Absolutely. And I felt the exact same thing when I was watching that thing with Alex because like you were saying on there, he’s got this impossible wealth of information and when you start calling all that out, it becomes like: who the fuck cares?
Yeah, like, what are you going to change? People don’t care.
I mean, at this point do you even have any kind of opinion on Egypt? Like, is that even a thought?
Yeah, well, what are they going to do? They’re going to get other power mongers to take his [Hosni Mubarak] place. No one aspires to those positions without some kind of blood lust. And power corrupts, et cetera, et cetera. As long as people want to be led they’re going to get leaders that are shit. And that’s not going to change.
What was your reaction when you got asked to go on Red Eye. I really don’t know Fox’s angle with that and it seemed like an odd pairing.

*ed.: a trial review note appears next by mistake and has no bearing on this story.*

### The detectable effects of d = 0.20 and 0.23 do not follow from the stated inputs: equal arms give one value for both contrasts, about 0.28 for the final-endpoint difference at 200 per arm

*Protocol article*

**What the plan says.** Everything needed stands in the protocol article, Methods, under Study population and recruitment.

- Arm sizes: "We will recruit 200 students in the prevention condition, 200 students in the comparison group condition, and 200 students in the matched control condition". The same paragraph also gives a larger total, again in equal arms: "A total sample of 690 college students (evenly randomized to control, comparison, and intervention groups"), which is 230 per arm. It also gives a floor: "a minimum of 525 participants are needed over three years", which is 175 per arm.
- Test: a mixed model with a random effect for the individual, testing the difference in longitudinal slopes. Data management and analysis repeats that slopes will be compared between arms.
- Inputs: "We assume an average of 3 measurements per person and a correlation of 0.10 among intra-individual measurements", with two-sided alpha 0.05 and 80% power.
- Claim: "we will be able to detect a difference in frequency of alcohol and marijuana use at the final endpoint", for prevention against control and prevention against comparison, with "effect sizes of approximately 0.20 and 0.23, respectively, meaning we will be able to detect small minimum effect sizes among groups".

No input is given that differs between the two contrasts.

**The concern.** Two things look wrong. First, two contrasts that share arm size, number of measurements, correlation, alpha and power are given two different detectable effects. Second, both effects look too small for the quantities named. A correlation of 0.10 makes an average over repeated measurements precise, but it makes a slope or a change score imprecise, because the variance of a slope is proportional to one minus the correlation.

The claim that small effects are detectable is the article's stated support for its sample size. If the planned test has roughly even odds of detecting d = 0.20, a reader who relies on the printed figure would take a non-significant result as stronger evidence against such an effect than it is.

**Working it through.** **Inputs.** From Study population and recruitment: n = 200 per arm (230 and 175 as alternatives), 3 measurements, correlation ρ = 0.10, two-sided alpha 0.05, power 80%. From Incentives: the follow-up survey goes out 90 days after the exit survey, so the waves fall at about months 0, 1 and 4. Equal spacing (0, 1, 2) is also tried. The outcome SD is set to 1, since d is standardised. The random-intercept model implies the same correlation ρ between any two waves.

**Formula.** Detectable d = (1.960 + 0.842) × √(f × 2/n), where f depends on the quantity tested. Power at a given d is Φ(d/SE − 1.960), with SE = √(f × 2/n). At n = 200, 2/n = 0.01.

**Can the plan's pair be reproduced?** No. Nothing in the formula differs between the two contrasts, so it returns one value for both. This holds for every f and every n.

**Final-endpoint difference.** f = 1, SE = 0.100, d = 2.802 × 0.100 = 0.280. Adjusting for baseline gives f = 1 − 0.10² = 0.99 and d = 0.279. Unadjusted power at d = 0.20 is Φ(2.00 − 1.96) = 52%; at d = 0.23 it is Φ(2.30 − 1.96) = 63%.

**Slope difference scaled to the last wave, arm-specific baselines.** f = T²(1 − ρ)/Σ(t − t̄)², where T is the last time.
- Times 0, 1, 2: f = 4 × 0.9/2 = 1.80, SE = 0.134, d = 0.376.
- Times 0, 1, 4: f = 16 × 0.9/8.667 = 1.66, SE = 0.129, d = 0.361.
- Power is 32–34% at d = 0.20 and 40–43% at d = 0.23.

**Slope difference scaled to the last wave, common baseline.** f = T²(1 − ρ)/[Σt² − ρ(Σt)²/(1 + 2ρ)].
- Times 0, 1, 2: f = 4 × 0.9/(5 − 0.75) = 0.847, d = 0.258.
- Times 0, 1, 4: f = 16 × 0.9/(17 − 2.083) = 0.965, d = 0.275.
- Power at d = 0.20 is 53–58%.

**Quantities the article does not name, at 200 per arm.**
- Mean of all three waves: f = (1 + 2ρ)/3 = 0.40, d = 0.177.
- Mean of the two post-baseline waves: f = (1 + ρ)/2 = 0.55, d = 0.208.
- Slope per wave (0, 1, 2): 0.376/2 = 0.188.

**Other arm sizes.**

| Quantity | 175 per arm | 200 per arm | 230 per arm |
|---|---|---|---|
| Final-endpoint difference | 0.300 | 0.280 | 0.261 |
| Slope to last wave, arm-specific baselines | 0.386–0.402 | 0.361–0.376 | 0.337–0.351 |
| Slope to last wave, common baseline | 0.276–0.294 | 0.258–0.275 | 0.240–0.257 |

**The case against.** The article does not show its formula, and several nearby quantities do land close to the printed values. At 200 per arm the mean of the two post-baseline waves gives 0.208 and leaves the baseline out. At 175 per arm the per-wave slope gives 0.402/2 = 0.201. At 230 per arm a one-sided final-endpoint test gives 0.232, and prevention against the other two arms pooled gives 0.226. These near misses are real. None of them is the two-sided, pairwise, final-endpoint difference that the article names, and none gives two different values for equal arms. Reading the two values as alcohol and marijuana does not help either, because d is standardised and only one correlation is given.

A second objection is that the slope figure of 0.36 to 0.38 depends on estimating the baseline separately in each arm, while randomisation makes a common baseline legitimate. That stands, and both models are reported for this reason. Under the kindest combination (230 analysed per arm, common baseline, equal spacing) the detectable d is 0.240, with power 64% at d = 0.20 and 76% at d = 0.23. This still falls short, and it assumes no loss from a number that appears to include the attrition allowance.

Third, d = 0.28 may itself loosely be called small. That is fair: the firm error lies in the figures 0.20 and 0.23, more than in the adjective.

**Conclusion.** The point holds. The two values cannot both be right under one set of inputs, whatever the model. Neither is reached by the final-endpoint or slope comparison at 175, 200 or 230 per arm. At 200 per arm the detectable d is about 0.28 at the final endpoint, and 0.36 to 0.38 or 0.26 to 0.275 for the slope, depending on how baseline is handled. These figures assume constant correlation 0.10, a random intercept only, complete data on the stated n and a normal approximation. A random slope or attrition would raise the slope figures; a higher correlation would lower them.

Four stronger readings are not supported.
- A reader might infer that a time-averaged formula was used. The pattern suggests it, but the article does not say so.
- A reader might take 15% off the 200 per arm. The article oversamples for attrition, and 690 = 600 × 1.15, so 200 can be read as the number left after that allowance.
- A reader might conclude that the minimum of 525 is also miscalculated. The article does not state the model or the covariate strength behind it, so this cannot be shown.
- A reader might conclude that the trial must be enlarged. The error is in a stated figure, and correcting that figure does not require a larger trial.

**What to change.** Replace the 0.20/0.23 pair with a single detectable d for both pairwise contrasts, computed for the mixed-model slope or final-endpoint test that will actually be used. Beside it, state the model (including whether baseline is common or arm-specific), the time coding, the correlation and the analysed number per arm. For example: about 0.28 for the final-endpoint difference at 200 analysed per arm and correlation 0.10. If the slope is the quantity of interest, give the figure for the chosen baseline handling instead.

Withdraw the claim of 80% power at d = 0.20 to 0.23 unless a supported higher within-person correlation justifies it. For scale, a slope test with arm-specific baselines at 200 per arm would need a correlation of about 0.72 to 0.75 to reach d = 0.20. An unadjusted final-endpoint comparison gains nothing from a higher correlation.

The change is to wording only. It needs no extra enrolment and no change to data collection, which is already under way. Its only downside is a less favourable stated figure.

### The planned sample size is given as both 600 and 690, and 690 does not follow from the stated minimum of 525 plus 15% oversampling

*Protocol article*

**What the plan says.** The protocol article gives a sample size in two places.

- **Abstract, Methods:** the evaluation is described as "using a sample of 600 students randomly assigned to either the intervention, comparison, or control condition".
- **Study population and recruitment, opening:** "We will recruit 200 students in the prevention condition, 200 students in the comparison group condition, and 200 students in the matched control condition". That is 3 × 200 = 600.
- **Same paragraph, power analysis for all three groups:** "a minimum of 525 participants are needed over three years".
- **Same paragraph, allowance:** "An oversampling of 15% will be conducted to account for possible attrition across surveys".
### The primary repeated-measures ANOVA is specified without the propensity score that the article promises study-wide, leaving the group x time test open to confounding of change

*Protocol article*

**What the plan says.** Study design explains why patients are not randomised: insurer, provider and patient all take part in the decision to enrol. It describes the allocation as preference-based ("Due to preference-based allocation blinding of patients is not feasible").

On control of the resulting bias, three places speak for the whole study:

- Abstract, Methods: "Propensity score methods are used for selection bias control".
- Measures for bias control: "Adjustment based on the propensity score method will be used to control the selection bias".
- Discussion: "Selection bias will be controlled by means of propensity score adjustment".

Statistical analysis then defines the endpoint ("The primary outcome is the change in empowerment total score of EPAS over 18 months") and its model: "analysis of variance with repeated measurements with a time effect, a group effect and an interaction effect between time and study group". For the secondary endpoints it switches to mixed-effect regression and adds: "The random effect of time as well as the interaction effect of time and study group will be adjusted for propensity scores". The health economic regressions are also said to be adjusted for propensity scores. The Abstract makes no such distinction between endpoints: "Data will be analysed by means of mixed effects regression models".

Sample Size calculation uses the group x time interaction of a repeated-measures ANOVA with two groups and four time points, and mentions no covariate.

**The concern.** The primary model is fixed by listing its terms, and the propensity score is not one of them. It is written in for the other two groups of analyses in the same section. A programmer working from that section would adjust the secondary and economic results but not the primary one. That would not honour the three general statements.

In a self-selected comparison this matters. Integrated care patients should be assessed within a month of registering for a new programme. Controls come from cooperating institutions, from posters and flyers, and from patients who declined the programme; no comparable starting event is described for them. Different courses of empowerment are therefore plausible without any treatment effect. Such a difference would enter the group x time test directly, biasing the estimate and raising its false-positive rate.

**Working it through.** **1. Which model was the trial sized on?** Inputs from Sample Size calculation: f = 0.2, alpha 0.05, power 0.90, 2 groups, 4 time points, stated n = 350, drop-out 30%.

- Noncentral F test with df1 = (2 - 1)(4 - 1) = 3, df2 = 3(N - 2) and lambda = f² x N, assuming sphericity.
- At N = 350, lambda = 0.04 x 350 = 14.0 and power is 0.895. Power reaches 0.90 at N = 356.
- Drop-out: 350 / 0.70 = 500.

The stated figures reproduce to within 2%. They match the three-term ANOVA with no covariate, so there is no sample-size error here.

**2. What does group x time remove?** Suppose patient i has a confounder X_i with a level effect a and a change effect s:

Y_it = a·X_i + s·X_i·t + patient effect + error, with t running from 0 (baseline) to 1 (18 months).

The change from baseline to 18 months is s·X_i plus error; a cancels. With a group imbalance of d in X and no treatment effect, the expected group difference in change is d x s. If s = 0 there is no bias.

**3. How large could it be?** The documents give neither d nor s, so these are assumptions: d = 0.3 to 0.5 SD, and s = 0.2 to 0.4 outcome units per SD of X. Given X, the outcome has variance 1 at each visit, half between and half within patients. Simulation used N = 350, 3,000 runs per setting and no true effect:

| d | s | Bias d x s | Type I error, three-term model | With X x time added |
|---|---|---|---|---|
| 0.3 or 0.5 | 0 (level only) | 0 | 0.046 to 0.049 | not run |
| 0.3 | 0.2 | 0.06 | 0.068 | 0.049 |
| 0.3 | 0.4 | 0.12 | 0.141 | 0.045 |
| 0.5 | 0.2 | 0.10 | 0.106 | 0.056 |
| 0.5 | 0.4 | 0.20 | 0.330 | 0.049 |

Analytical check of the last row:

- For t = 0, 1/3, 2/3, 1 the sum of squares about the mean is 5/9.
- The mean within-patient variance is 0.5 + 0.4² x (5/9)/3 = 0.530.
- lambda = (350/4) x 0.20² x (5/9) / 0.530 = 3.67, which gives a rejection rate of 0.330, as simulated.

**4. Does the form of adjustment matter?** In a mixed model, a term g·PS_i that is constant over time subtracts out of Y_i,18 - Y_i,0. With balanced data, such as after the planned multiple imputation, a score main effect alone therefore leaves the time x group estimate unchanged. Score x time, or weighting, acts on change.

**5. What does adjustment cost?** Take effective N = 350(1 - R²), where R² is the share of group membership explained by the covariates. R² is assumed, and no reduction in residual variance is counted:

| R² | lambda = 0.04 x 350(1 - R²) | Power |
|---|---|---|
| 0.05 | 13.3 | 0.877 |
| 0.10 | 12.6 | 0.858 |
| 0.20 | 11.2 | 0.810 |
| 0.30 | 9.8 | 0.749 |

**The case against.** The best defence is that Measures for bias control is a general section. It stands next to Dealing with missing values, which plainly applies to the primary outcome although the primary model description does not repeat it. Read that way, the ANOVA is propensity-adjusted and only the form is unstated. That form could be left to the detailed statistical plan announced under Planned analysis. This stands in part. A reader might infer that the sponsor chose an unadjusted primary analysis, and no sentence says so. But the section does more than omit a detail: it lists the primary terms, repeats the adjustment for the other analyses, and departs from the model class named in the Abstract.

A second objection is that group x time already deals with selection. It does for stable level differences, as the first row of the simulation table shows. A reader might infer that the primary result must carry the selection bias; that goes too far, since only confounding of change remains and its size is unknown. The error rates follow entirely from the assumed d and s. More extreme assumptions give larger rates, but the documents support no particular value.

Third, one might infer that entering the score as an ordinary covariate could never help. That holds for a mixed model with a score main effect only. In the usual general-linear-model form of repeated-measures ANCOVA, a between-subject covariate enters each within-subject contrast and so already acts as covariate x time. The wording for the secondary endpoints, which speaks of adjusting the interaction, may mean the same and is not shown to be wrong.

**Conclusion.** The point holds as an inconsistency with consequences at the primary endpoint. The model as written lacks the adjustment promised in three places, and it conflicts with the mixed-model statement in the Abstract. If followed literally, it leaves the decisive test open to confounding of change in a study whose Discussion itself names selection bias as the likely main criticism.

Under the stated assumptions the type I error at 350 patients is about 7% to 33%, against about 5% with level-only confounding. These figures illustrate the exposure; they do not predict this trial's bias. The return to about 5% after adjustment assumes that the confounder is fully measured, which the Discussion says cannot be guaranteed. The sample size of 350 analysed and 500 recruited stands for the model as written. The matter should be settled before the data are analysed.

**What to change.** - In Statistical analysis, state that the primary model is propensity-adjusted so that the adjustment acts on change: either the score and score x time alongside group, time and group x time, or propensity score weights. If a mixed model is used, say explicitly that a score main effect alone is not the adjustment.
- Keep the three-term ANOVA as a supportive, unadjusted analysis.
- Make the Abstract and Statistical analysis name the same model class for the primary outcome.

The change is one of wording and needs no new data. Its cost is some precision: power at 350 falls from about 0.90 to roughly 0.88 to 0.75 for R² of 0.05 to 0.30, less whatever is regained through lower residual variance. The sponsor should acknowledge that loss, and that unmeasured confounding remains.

I kinda wanted to trash it, and then… I really fucking hated that show. It was just so fucking goofy. The guy was so overly nice to me.
Yeah, he kept trying to identify with you.
So I still have a sense of regret for not fucking just douching the whole show. Like at the last minute… I had sat there writing jokes about all the news stories of the day, assuming that’s why I was on. And then they go, you’re on as a special guest. Instead we’re going to talk about all the shit that’s on Wikipedia.
That’s what he immediately went to was the Girls Gone Wild…
“So, you have a weird belly button…” What?! I’ve been fucking writing jokes all day and you’re going to talk about my belly button. That’s why I should never do anything sober.
Were you sober at that?
Yeah. Then I went back to the hotel and they didn’t have a bar. The bar was closed for renovations. That sucked. That’s how I remembered that day.
The not being able to drink.
Most of what I’ve done is kind of a blur. Things I had to do sober. Maybe that’s a title of a book.
The Things I Had To Do Sober. I like that, Doug. That’s pretty good but it’d probably be a pretty short book.
Or One Cocktail Away from Being Gallagher.
…The Story of Doug Stanhope… I don’t even know where to go from there.
Do you want to talk about my belly button?